Does This Stock's Growth Prospects Justify its Valuation?
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Filtration company Pall Corp (NYSE: PLL) gave full year results recently and confirmed why it appears to be the kind of stock that long term investors should favor. Its long term revenue drivers are guided by regulatory and environmental quality concerns and it combines a cyclical division (industrial) with a more defensive division (life sciences). This gives it the opportunity to grow across the economic cycle.
Pall operates the kind of razor-blade model that ensures long term consumables revenue growth provided it can get its systems sold into to its end markets. It is an attractive company and the market knows it. The question is do its prospects justify its valuation?
Pall Corp’s Results
Management described its fourth quarter as being ‘solid’. While this word implies stability, the underlying picture was actually quite varied on a regional and industry basis. For example the Americas saw strong growth while Europe and Asia were flat. On an industry basis biopharmaceuticals, aerospace and machinery & equipment all did well while industrial markets in Europe saw notable weakness.
As discussed above, when the economy is weak we can expect system sales to slow, but consumables should carry on generating growth and cash flow. Indeed, consumables now make up 85% of total revenue and aside from industrials in Europe (consumables orders fell 7%) there was strength all round.
The breakdown of divisional systems and consumable sales were as follows.
I want to look into more detail within the divisions.
Life science consumables sales rose 13.7% while system sales declined 30.5%. Before anyone panics over the latter number, let’s recall that Pall made a conscious decision to cut back on unprofitable life science system sales. In particular it rationalized system sales in its Food & Beverage segment in the parts of the business where it doesn’t have the razor-blade model.
In addition part of its restructuring program involved selling its blood transfusion filtration operations to Haemonetics (NYSE: HAE). This deal makes sense for both parties. Pall gets to refocus on life sciences companies and away from selling to blood centers while Haemonetics will be able to further increase its penetration of the whole blood collection market.
Delving deeper into the numbers shows that biopharmaceuticals sales increased 19.8%, food and beverage increased 4.5% and medical was up 1.6%. As alluded to earlier, this division is relatively defensive and gives Pall good long term visibility of earnings and cash flows.
Going forward margins can be expected to improve as lower profitability sales are being rationalized and ongoing strength in biotech industry investment should ensure decent growth going forward for life sciences.
In Q4 consumables sales rose by 4.6% and system sales went up 7.3%. This rather impressive headline performance masks some dramatic differences in performance. Aerospace sales went up 21.6% while process technologies declined -.2% and microelectronics went up a paltry 2.2%.
The differences within the components of the industrial segment correlate nicely with what is happening in the global economy. Microelectronics can be expected to be weak going forward because the semiconductor cycle simple hasn’t picked up again as most commentators had hoped it would. Indeed, the Semiconductor Industry Association has been lowering chip sales forecast throughout the year and the recent trading statement from Intel (NASDAQ: INTC) revealed weakness in pretty much all areas of its business.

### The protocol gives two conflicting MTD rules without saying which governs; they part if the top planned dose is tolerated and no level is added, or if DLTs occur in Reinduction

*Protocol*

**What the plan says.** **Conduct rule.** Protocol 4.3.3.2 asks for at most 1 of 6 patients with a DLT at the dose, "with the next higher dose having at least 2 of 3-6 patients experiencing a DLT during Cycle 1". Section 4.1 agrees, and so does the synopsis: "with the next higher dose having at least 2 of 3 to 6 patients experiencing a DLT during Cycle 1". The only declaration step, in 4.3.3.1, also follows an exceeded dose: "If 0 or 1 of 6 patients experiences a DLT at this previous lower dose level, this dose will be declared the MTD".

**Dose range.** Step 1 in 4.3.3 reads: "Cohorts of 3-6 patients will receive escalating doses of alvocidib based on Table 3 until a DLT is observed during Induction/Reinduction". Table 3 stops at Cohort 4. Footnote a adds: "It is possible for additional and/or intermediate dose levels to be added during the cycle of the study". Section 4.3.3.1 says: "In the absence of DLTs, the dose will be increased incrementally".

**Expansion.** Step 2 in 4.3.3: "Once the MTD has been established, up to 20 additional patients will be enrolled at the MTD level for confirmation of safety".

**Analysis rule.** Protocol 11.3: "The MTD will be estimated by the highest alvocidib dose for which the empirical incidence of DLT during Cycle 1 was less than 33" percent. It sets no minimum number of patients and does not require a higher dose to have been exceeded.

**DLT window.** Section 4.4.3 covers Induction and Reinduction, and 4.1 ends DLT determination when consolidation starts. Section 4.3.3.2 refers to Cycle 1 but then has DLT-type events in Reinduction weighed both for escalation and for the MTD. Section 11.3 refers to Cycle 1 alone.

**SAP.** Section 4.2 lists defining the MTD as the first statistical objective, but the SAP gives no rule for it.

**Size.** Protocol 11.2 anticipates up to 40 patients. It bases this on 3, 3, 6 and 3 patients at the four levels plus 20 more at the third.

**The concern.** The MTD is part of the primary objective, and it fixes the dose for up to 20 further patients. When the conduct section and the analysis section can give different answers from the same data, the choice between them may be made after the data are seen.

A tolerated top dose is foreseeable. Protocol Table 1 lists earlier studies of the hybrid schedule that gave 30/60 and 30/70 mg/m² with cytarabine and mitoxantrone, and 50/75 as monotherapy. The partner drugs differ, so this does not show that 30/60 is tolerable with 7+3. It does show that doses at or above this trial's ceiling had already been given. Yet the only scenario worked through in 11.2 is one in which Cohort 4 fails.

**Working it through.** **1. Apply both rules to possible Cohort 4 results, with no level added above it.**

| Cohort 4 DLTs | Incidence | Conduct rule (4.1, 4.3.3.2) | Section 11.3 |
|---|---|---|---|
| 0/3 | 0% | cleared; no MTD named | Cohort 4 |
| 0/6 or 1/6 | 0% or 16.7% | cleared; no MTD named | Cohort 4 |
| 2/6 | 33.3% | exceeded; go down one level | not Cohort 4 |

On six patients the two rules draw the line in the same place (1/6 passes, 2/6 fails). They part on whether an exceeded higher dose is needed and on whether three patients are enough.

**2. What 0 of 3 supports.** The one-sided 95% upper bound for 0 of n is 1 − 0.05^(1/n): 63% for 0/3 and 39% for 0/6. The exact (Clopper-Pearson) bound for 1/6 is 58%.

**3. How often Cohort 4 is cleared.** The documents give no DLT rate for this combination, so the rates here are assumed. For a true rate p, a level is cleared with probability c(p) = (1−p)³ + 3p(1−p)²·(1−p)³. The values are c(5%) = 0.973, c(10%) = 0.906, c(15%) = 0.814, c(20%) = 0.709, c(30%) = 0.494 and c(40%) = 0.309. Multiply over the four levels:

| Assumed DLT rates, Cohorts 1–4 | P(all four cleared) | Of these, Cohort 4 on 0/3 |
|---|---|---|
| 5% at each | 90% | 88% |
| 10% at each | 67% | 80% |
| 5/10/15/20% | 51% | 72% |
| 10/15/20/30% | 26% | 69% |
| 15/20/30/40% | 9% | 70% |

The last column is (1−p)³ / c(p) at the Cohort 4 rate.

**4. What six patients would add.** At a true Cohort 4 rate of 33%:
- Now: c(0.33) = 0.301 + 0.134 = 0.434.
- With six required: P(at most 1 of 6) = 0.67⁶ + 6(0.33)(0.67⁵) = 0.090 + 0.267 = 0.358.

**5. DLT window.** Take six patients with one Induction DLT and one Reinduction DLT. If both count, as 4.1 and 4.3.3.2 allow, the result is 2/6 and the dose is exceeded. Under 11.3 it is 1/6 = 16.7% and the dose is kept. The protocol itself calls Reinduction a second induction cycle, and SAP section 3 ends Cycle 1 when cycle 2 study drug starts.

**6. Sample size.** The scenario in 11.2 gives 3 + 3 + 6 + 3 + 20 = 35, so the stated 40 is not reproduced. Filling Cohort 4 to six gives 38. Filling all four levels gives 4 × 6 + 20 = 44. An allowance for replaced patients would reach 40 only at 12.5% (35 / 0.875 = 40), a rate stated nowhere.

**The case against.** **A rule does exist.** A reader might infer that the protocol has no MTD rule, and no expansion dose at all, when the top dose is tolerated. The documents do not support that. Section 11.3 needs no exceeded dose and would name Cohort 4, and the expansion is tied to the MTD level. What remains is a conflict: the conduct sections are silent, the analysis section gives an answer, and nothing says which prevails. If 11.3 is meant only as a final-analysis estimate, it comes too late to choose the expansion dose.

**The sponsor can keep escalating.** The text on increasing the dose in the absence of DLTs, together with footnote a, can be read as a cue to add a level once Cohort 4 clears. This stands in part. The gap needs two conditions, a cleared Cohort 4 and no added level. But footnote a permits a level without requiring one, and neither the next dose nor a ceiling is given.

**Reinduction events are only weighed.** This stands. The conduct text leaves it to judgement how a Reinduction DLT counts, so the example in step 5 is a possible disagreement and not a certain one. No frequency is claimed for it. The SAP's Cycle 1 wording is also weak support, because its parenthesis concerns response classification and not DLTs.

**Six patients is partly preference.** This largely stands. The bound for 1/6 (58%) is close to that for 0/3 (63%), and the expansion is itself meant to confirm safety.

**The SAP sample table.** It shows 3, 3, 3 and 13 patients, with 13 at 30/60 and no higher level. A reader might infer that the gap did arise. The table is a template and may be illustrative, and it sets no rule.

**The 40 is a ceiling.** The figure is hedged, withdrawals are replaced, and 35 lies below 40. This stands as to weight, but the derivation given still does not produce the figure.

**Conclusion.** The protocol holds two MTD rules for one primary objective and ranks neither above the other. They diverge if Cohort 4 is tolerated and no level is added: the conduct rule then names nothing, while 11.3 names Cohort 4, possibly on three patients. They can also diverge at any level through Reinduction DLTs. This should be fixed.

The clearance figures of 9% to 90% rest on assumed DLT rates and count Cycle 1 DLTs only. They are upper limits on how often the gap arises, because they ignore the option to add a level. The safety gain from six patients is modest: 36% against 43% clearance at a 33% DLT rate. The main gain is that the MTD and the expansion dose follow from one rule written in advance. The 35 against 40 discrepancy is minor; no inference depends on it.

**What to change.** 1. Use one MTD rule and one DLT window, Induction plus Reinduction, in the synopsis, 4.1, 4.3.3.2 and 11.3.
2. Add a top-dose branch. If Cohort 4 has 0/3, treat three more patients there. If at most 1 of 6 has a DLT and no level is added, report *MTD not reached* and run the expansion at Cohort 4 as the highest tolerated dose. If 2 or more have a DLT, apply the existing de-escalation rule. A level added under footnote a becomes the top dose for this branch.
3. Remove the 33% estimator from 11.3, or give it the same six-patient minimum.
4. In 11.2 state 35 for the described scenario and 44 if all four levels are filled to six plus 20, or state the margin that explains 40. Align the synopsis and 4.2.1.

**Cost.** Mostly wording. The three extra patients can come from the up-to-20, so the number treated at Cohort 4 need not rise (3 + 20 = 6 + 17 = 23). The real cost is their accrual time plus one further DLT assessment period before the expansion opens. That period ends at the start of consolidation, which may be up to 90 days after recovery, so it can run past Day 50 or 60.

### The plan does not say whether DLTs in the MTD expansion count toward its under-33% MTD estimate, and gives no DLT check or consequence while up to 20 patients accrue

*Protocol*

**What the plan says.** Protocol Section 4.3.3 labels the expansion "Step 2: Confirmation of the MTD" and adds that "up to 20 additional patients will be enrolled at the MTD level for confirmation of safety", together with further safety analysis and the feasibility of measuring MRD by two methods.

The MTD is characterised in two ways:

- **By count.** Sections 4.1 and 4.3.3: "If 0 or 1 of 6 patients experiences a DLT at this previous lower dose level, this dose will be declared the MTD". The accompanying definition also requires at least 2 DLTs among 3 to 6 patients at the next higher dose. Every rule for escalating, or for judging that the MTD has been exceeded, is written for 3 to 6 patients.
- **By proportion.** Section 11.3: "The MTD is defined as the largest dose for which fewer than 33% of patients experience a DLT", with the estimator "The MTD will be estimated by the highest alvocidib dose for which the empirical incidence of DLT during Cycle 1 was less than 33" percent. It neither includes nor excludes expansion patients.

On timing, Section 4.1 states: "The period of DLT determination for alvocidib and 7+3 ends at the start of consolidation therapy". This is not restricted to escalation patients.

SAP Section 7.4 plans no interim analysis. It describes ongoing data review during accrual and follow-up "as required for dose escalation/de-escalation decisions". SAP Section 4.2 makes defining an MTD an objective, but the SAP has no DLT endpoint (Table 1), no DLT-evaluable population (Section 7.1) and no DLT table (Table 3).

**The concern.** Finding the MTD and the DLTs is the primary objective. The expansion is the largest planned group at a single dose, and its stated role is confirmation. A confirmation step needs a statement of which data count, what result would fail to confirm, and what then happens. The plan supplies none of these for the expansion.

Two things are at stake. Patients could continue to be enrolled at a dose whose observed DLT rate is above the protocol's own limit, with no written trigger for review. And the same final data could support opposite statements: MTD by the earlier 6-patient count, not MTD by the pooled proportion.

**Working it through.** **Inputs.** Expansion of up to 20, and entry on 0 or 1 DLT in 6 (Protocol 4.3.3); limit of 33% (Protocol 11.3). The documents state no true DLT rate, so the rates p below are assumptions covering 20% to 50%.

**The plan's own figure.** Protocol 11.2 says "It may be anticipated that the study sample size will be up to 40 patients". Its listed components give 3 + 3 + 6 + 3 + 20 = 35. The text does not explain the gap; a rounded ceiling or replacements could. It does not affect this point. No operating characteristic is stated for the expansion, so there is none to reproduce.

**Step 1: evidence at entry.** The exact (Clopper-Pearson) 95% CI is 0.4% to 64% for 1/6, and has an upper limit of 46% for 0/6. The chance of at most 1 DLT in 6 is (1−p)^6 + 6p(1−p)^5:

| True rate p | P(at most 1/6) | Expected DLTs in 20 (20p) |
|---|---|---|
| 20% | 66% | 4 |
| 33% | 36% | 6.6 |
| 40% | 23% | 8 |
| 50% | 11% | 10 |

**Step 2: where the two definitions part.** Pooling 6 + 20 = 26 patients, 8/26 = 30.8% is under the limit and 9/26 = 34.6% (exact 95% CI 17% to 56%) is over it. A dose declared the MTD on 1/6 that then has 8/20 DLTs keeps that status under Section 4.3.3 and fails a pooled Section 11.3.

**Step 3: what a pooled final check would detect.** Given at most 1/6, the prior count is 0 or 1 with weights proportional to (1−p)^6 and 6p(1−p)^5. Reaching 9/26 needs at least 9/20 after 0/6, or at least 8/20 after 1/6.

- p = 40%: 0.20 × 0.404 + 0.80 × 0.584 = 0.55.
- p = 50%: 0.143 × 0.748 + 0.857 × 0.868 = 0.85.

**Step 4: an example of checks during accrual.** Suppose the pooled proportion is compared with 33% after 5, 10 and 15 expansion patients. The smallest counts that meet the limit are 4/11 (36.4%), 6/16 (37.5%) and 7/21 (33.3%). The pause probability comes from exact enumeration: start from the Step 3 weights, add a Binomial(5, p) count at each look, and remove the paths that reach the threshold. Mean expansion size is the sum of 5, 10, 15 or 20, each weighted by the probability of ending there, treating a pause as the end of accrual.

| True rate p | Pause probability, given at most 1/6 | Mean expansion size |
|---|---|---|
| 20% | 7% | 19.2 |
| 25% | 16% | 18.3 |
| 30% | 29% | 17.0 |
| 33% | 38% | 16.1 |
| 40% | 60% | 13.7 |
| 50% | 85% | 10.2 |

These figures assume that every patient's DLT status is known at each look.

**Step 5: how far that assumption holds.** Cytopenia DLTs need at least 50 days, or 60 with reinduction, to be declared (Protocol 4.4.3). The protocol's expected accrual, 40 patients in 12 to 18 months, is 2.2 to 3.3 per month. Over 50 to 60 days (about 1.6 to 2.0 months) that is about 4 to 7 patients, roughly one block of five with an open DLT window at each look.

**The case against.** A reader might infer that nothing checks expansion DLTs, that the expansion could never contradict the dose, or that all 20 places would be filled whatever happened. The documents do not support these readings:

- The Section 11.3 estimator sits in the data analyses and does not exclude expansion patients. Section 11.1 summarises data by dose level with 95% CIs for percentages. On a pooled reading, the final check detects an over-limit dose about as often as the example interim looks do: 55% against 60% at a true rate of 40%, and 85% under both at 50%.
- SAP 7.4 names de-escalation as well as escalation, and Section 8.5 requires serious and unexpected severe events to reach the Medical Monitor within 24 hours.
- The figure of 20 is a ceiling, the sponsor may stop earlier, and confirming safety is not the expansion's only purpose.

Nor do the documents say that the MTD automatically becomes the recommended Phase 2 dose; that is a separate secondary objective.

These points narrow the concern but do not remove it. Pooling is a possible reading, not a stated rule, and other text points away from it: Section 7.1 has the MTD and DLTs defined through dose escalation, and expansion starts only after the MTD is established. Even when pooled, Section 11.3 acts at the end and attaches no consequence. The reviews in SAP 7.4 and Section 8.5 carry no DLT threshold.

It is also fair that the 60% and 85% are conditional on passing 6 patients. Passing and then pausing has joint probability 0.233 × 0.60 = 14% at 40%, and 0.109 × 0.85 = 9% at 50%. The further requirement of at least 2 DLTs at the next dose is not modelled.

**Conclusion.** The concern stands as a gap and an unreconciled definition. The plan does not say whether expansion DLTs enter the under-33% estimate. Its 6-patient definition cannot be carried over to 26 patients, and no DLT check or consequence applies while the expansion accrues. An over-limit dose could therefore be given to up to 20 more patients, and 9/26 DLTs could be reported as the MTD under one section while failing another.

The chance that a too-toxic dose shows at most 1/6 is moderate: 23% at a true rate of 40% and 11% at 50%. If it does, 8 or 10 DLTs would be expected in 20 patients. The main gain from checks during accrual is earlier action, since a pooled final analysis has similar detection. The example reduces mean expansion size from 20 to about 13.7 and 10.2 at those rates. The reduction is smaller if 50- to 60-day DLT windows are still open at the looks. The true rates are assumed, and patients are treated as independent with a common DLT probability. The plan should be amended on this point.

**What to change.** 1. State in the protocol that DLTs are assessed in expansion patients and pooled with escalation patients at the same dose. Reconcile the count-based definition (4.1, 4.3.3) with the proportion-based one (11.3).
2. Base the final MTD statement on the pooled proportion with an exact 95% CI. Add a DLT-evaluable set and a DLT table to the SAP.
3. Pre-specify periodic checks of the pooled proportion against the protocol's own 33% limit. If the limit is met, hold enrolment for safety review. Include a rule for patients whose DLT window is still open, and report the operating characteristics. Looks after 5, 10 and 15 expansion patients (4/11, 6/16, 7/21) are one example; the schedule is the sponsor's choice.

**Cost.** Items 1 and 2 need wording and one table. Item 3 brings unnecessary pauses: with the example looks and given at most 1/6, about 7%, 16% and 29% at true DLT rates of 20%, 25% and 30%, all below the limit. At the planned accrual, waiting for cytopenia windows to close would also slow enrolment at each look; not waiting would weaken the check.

Incidentally, I think a company like Pall can provide very good forward indications of Intel’s future growth and I would encourage investors to look out for its commentary on the issue. Intel’s recent reduction in sales forecast is not good news.
As for aerospace, we only have to look at Boeing’s (NYSE: BA) order book to see how strong commercial is at the moment. However, I confess I have some concerns going forward. A lot of aerospace demand is coming from emerging markets and in a slowdown orders will get canceled or delayed. Airlines go bust and passenger miles see growth slowing. Boeing’s order book may not be as secure as many think.
Where Next For Pall Corp?
While being an attractive business, investors should remember that they are always buying the price of the business rather than making a value judgement based on how much they like it. Pall doesn’t look especially cheap right now. Its life science business will probably do well next year but I have some concerns about the more cyclical industrial division. Semiconductors will be weak at the start of the year and I have concerns over aerospace.
In terms of evaluation, the stock does deserve a premium. Consumables sales are growing strongly and they tend to be more cash generative which means that a discounted cash flow analysis should see free cash flow generation increasing in the future.
The argument could be made that it will be a beneficiary if any cyclical upturn occurs but a quick look across at a comparable company like 3M (NYSE: MMM) (which also competes with Pall) shows it on a current PE of 15 and a forward forecast of 13.3x for 2013. Both companies have similar end market drivers in the industrial space but 3M is far cheaper and boasts a 2.6% yield.
For next year Pall is guiding towards 9-16% EPS growth which, if achieved, would leave the stock on no more than a fair valuation in my opinion. I’m uncomfortable buying a stock on a forward PE of 20 when I have some concerns over its ability to even hit that elevated ratio. There is little margin of safety here.
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